The Financial Freedom Mindset: What I’ve Learned from Stoics
Emotional Intelligence, Financial Freedom, and Wealth
Financial freedom and wealth stem from emotional intelligence and from our ability to understand the difference between categories that add value to our life and those that limit our financial safety net.
First of all, let us invert the famous saying “Money doesn’t buy happiness”.
Happiness brings money. How so?
Well, when we are happy we tend not to waste our energy and money on things that do not add value and ruin our financial peace.
There is a huge difference between buying expensive things when you can afford it and buying expensive things to prove your self-worth.
Notice that self-worth is a perception and does not equal net-worth, a tangible number that denotes the value of all assets that belong to a person.
You cannot make your shoe collection produce cash flow unless you rent it out. Don’t try the latter.
I will not “invest” in eighty pairs of shoes in the first place because that bring negative returns similar to those of cars. Shoes and clothes are not the only categories that can syphon your money. You can overspend on a car collection.
If you have enough cash, of course, it is not a problem. But setting having a car collection a lifetime goal, will not make you wealthy.
Besides, a fleet of vehicles with vertically rotating doors do not theoretically make you better, if it is all you have.
A lot of times things we think would make us happy do not, at least not long enough for us to notice the state of happiness. Spending money on things expecting to gauge self-worth does not make us wealthier.
Any time you say “I deserve it” but you do not have cash for it, your net worth is departing farther from your self-worth.
Next, you get into debt to prove your self-worth. And then, you lose your freedom because of the perpetual need to artificially sustain your self-worth by way of borrowing more money.
Overtime, debt becomes more expensive and your net worth tests negative levels.
How to Reconcile Self-Worth and Net-Worth
How do we ensure our self-worth does not interfere with our net worth? How do we prevent our ego from robbing us from financial freedom and wealth?
By being present and understanding how you feel and what truly makes you happy. The first condition of happiness is health: you feel good, you look good (sorry, not vice versa, the inverse is outrageously clever marketing).
Good health requires discipline and daily practice because it does not depend on some crazy diet.
Good health factors in many aspects such as a good environment, sleep, mindfulness, low stress, strong relationships with loved ones and friends and so forth.
Good health, and consequently happiness, depends on self-care which does not require a lot of money.
Self-care, as the term implies, only requires time spent on you. It can be a walk in nature, meditation on the beach, yoga, mindful breathing, or just cooking from scratch.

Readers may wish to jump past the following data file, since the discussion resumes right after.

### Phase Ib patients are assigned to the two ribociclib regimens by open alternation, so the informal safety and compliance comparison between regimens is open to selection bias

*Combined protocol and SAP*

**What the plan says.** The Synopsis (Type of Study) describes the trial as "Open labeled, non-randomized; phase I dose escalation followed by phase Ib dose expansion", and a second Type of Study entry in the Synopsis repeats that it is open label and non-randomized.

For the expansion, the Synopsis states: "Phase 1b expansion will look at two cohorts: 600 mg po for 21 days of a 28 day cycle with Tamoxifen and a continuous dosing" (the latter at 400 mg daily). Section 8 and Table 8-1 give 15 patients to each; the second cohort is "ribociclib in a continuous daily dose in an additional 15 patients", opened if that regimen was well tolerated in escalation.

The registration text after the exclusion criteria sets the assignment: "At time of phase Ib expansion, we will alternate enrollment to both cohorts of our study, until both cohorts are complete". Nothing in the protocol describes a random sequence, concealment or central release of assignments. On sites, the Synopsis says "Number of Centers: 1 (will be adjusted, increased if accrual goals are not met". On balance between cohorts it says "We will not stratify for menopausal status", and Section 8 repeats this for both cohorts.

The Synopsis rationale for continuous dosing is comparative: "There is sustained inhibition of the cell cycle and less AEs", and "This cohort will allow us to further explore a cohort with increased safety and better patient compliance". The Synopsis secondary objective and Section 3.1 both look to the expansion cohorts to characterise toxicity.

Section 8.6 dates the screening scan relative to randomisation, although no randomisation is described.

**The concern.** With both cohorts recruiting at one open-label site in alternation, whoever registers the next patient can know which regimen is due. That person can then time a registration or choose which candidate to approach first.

None of the above self-care and happiness strategies affect your net worth negatively and cost you anything.
A Lesson from Stoics
The wealthiest man in Rome practiced stoicism. Marcus Aurelius, a roman emperor, knew that he could only succeed and overcome obstacles through being honest about his limitations and willing to break outside his comfort zone.
The philosophy of stoicism enabled him to do it and to remain the wealthiest man in Rome.
Stoics, including Marcus Aurelius, practiced mental toughness in order to overcome obstacles and attain goals.
They intentionally put themselves in atypical states or situations.
For instance, they would lead a life of a homeless for a week, or of a disabled person, to experience the worst case scenario.
Put a blindfold around the eyes and walk around with it. For that you have to activate your other senses to compensate for the temporary inability to see.
When the blindfold comes off, you get to appreciate your sight because it simplifies movement and other tasks.
You also gain an ability to overcome a lot of “obstacles” that fail in comparison to the inability to see.
How to Apply Stoicism to Achieve Financial Freedom and Wealth
But how can stoicism help us become wealthy?
Remember the simple formula to wealth: Spend less than you earn and invest the difference. Well, it is easier said than done to many because it requires discipline, focus and massive determination.
You have to experience a degree of pain to get a burning desire to change things in your life.
Also, you have to figure out to be truly happy so you do not have to compensate your self-worth with buying stuff you cannot afford.
You cannot afford when you:
- Do not have cash to buy it;
- You cannot have cash to buy five of the items. It is a rule of thumb, not a law, but you must understand that you should not spend your last $100 on an item even if you have the hundred dollars in cash.
Rental real estate may be the only exception when you should leverage debt at least in the beginning.
You can pay off the acquired rental units overtime and cashflow the new ones as you grow you real estate portfolio.
The two cash rules apply to the acquisition of liabilities, items or entities that do not generate cash flow such as shoes, cars, residences, boats.
When you contemplate next time about buying a new boat, ask yourself whether it would add value to your life and whether it would not infringe your financial freedom.
A lot of times the old boat can be restored to a like-new condition and you will be still financially free.